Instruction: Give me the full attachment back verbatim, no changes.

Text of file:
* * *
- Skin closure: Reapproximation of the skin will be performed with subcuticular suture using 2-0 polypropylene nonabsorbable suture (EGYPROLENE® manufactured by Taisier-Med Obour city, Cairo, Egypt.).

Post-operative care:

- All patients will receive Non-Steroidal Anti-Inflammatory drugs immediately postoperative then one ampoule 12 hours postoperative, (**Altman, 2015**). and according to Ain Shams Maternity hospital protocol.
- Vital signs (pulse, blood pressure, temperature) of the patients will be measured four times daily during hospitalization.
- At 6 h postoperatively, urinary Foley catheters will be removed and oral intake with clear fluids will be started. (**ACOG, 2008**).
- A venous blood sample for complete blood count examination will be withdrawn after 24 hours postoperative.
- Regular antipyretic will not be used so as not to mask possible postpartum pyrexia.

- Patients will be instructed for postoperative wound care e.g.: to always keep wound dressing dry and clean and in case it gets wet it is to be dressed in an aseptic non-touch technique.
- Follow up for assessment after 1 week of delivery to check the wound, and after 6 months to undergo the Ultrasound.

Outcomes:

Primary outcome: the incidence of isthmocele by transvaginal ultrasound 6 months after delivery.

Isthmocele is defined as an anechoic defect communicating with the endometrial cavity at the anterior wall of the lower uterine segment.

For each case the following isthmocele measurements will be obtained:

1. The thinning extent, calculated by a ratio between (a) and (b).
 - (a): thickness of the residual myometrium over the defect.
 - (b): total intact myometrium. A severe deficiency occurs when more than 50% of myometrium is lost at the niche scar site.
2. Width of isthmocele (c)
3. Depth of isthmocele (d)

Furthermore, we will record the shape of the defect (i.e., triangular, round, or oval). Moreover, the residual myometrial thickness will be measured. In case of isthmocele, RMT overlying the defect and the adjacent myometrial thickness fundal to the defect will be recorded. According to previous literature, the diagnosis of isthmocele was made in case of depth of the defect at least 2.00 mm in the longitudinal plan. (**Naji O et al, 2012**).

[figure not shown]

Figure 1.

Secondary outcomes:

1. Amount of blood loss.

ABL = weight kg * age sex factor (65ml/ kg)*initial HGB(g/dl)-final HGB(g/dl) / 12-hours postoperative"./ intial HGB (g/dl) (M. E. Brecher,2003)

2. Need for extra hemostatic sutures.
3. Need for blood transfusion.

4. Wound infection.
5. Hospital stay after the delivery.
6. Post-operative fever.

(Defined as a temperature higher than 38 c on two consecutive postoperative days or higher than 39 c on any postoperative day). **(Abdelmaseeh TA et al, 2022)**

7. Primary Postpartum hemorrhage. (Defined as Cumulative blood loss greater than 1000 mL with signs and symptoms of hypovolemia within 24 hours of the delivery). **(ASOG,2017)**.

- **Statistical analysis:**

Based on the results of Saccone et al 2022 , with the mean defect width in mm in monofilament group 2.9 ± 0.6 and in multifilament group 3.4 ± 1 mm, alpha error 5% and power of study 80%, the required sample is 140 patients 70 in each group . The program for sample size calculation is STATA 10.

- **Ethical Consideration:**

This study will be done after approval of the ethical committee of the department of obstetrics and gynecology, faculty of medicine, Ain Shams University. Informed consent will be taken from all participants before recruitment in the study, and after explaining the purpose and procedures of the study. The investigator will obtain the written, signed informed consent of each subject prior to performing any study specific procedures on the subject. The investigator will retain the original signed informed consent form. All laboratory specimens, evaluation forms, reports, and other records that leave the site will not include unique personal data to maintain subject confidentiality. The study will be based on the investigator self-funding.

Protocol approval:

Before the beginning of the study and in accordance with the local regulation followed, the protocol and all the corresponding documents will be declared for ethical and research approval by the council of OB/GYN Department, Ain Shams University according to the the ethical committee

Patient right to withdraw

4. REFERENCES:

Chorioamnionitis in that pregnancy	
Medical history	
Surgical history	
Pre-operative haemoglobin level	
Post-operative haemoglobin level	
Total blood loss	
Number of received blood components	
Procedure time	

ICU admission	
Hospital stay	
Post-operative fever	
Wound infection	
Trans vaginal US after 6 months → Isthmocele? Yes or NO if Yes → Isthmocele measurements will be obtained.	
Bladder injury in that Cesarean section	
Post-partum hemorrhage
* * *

- Skin closure: Reapproximation of the skin will be performed with subcuticular suture using 2-0 polypropylene nonabsorbable suture (EGYPROLENE® manufactured by Taisier-Med Obour city, Cairo, Egypt.).

Post-operative care:

- All patients will receive Non-Steroidal Anti-Inflammatory drugs immediately postoperative then one ampoule 12 hours postoperative, (**Altman, 2015**). and according to Ain Shams Maternity hospital protocol.
- Vital signs (pulse, blood pressure, temperature) of the patients will be measured four times daily during hospitalization.
- At 6 h postoperatively, urinary Foley catheters will be removed and oral intake with clear fluids will be started. (**ACOG, 2008**).
- A venous blood sample for complete blood count examination will be withdrawn after 24 hours postoperative.
- Regular antipyretic will not be used so as not to mask possible postpartum pyrexia.

- Patients will be instructed for postoperative wound care e.g.: to always keep wound dressing dry and clean and in case it gets wet it is to be dressed in an aseptic non-touch technique.
- Follow up for assessment after 1 week of delivery to check the wound, and after 6 months to undergo the Ultrasound.

Outcomes:

Primary outcome: the incidence of isthmocele by transvaginal ultrasound 6 months after delivery.

Isthmocele is defined as an anechoic defect communicating with the endometrial cavity at the anterior wall of the lower uterine segment.

For each case the following isthmocele measurements will be obtained:

1. The thinning extent, calculated by a ratio between (a) and (b).
 - (a): thickness of the residual myometrium over the defect.
 - (b): total intact myometrium. A severe deficiency occurs when more than 50% of myometrium is lost at the niche scar site.
2. Width of isthmocele (c)
3. Depth of isthmocele (d)

Furthermore, we will record the shape of the defect (i.e., triangular, round, or oval). Moreover, the residual myometrial thickness will be measured. In case of isthmocele, RMT overlying the defect and the adjacent myometrial thickness fundal to the defect will be recorded. According to previous literature, the diagnosis of isthmocele was made in case of depth of the defect at least 2.00 mm in the longitudinal plan. (**Naji O et al, 2012**).

[figure not shown]

Figure 1.

Secondary outcomes:

1. Amount of blood loss.

ABL = weight kg * age sex factor (65ml/ kg)*initial HGB(g/dl)-final HGB(g/dl) / 12-hours postoperative"./ intial HGB (g/dl) (M. E. Brecher,2003)

2. Need for extra hemostatic sutures.
3. Need for blood transfusion.

4. Wound infection.
5. Hospital stay after the delivery.
6. Post-operative fever.

(Defined as a temperature higher than 38 c on two consecutive postoperative days or higher than 39 c on any postoperative day). **(Abdelmaseeh TA et al, 2022)**

7. Primary Postpartum hemorrhage. (Defined as Cumulative blood loss greater than 1000 mL with signs and symptoms of hypovolemia within 24 hours of the delivery). **(ASOG,2017)**.

- **Statistical analysis:**

Based on the results of Saccone et al 2022 , with the mean defect width in mm in monofilament group 2.9 ± 0.6 and in multifilament group 3.4 ± 1 mm, alpha error 5% and power of study 80%, the required sample is 140 patients 70 in each group . The program for sample size calculation is STATA 10.

- **Ethical Consideration:**

This study will be done after approval of the ethical committee of the department of obstetrics and gynecology, faculty of medicine, Ain Shams University. Informed consent will be taken from all participants before recruitment in the study, and after explaining the purpose and procedures of the study. The investigator will obtain the written, signed informed consent of each subject prior to performing any study specific procedures on the subject. The investigator will retain the original signed informed consent form. All laboratory specimens, evaluation forms, reports, and other records that leave the site will not include unique personal data to maintain subject confidentiality. The study will be based on the investigator self-funding.

Protocol approval:

Before the beginning of the study and in accordance with the local regulation followed, the protocol and all the corresponding documents will be declared for ethical and research approval by the council of OB/GYN Department, Ain Shams University according to the the ethical committee

Patient right to withdraw

4. REFERENCES:

Chorioamnionitis in that pregnancy	
Medical history	
Surgical history	
Pre-operative haemoglobin level	
Post-operative haemoglobin level	
Total blood loss	
Number of received blood components	
Procedure time	

ICU admission	
Hospital stay	
Post-operative fever	
Wound infection	
Trans vaginal US after 6 months → Isthmocele? Yes or NO if Yes → Isthmocele measurements will be obtained.	
Bladder injury in that Cesarean section	
Post-partum hemorrhage